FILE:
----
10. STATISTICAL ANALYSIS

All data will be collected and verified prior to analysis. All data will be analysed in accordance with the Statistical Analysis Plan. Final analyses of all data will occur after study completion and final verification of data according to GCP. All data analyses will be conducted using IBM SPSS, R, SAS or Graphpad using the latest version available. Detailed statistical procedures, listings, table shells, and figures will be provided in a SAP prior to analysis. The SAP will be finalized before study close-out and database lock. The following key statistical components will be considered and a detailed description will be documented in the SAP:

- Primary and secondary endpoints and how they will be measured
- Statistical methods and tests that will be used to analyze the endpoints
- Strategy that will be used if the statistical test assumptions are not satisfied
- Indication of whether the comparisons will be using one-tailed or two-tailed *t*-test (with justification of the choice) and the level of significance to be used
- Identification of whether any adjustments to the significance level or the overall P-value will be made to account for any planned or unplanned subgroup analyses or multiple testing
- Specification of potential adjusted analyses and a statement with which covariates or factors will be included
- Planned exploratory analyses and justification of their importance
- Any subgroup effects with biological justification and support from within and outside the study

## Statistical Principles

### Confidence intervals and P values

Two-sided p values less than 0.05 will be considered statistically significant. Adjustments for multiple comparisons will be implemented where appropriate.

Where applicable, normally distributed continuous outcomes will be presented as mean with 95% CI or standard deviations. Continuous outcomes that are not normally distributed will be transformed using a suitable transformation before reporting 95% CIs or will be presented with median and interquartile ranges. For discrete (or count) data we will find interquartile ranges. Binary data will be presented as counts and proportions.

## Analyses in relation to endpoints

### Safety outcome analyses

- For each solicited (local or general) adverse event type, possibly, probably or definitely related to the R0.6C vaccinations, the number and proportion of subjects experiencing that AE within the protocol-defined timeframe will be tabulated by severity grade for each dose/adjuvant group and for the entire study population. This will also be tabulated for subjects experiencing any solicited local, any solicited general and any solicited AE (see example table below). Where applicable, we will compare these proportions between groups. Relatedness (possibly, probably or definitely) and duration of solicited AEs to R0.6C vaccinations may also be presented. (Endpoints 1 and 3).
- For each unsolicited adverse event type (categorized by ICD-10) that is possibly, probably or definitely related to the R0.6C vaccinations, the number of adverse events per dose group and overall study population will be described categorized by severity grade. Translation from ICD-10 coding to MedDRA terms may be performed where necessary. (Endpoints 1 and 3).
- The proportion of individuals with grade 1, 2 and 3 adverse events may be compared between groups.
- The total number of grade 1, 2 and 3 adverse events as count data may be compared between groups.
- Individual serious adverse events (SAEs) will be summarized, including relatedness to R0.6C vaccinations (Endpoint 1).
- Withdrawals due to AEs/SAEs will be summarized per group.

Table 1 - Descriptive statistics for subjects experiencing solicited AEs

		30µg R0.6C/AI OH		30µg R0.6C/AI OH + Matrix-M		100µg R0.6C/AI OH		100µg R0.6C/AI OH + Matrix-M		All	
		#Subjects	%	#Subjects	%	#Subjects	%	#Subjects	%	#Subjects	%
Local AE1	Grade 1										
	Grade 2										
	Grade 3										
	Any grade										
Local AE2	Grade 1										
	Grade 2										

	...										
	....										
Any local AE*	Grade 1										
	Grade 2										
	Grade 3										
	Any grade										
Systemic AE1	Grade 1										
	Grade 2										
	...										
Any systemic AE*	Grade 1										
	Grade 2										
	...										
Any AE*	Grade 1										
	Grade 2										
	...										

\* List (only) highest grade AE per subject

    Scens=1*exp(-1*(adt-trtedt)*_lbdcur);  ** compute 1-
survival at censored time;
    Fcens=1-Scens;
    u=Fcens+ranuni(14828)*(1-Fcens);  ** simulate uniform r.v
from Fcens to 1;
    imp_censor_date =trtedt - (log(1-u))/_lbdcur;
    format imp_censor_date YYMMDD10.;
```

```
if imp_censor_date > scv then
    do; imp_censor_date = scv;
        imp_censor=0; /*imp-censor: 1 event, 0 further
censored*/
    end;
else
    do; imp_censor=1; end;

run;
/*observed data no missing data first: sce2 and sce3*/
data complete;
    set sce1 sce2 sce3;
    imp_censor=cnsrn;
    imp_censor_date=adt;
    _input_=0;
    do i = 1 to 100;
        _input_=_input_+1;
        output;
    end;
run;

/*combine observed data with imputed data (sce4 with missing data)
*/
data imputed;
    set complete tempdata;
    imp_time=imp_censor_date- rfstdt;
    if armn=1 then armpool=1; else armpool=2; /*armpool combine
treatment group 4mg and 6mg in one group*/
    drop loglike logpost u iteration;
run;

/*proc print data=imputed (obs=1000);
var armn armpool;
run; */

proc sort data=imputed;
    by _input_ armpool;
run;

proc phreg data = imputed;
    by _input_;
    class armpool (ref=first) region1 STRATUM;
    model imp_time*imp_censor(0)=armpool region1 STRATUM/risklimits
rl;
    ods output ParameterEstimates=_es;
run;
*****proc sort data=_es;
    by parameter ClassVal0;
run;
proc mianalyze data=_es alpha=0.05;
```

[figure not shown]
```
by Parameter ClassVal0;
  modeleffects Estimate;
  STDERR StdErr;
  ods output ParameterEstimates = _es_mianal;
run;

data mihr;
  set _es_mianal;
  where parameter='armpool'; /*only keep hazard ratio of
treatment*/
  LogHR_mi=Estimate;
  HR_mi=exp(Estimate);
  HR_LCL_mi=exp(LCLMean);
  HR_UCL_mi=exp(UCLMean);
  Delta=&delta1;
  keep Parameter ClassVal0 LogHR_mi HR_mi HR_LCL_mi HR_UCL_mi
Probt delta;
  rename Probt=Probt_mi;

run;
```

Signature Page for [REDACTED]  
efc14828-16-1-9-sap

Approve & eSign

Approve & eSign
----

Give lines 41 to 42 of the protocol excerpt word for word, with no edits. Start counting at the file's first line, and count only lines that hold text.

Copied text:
Any systemic AE*	Grade 1										
	Grade 2										